* Start drilling slowly paying attention to create a straight hole both vertically and horizontally. Take care not to fracture the edges around the hole.

    * Once hole is running straight increase drill speed to maximum.

    * For ringbolts you must drill a notch to recess the ring. Drill a 20mm deep hole below and parallel with the first hole. Now drill vertically up and down to remove the rock between the two holes. Test the bolt in the notch to make sure it fits properly.

    * Blow out the dust with a long tube, bike pump or specific blower . Use a plastic hole brush (test tube brush) to scrub out the excess dust. Keep blowing and brushing until the hole is spotless.

    * Clean up any dust that has spread over the cliff during drilling. These big white stains can be visible for miles and will not wash away under roofs.


Expansion bolts

    * Some expansion bolts require hammering in. If you end up smashing the bolt hard with full blows of the hammer then something is wrong. Extract the bolt and re-drill the hole before it becomes mangled.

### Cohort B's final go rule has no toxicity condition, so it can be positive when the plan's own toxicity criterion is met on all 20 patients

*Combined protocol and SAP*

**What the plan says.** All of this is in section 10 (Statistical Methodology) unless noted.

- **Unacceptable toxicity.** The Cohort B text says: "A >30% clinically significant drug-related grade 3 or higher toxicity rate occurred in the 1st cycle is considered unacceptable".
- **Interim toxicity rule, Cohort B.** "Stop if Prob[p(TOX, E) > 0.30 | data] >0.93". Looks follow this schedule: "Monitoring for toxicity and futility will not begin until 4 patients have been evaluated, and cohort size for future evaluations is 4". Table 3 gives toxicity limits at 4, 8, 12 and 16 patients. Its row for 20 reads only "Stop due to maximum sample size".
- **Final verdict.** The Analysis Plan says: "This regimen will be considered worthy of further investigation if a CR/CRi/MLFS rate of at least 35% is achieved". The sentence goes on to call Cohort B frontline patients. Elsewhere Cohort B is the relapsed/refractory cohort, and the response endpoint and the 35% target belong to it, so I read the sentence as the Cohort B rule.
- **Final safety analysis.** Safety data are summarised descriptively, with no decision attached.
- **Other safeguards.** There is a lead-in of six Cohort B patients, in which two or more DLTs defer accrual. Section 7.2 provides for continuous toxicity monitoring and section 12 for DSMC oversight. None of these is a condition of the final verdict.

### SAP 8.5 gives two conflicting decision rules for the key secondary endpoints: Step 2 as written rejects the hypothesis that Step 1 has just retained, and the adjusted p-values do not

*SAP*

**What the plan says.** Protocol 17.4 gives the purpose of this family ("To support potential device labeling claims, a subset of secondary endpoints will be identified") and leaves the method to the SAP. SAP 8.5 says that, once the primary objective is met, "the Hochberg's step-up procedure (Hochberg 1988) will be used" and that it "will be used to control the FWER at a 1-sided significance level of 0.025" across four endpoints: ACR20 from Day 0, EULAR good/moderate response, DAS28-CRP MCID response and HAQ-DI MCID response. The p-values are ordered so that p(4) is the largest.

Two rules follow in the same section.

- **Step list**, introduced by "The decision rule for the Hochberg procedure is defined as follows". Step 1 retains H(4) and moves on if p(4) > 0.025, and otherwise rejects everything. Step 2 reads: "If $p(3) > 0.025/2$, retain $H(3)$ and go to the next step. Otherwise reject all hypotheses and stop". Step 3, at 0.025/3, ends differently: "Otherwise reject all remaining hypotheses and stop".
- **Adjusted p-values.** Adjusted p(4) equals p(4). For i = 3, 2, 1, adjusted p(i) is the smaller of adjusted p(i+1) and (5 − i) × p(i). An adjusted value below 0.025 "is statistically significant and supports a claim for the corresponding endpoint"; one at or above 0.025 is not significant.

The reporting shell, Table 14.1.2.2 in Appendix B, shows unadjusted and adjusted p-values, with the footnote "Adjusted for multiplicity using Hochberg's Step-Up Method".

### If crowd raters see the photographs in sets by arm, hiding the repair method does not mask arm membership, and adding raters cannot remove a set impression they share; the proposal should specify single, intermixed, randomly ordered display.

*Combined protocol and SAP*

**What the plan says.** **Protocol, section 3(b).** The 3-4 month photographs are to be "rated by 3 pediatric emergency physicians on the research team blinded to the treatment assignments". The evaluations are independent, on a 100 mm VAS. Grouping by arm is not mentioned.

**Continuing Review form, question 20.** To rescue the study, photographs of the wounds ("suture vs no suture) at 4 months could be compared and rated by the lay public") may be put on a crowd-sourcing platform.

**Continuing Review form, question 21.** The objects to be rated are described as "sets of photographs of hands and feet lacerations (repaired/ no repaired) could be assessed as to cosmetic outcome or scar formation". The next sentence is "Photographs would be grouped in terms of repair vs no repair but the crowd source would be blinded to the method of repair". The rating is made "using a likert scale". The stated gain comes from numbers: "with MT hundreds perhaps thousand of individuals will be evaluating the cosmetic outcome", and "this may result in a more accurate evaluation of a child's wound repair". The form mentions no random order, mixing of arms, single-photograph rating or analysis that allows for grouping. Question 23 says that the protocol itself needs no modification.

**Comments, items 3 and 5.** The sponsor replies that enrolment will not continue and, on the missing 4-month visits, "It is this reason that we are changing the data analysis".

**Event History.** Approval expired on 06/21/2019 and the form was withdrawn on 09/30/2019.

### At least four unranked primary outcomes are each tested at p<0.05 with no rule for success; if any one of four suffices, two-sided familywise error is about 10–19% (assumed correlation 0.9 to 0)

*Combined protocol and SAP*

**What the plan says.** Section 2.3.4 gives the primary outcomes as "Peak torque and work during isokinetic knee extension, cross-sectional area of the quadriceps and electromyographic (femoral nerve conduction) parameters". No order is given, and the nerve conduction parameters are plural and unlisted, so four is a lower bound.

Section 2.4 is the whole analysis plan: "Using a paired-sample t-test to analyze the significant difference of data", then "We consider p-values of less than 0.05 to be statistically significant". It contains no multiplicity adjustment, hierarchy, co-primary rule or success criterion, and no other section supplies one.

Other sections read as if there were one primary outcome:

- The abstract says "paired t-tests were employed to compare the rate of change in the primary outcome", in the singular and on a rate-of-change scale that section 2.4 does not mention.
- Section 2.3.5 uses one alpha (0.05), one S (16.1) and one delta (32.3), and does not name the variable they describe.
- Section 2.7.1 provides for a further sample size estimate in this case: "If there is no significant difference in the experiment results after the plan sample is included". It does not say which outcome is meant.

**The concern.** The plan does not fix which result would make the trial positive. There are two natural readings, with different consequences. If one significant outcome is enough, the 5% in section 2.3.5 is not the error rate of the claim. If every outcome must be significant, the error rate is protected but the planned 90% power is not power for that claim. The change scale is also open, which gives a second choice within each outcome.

* Use a torque wrench to work out the correct amount of tightening. If you can’t bring the torque wrench to the crag then practice at home on similar rock to find out what sort of pressure to use. If you tighten too hard you can break the head off the bolt – or more dangerously tighten to a point just before failure. 12mm Ramset Dynabolts require twice as much torque as the 10mm variety so make sure you read the exact brand specifications.

    * If the hole is too short and the bolt does not sit flush then remove it and re-drill. An easy way to remove sleeve bolts is using needle-nose pliers which can grip the sleeve and extract it after the bolt is removed. To remove the loose cone at the base of the hole screw the bolt in without the sleeve and pull it out.

    * Test the bolt by clipping it into a chain of quickdraws and jumping up and down on it. Flick the weight side to side to see if the hanger will slip. On routes with a potential left to right fall the bolt will eventually unscrew itself. It will be plainly obvious when this begins to start occurring.

Glue-in capsules

    * Check to make sure the bolt you are going to place sits flush with the back of the hole before gluing. If the bolt will have no fixed hanger then make sure a removable bolt hanger can be placed easily over the head.

    * Place capsule in hole. If the route is overhung than use a little blue-tac on the end of the capsule to keep it in place. Hilti HVU Capsules will hold them selves in without assistance.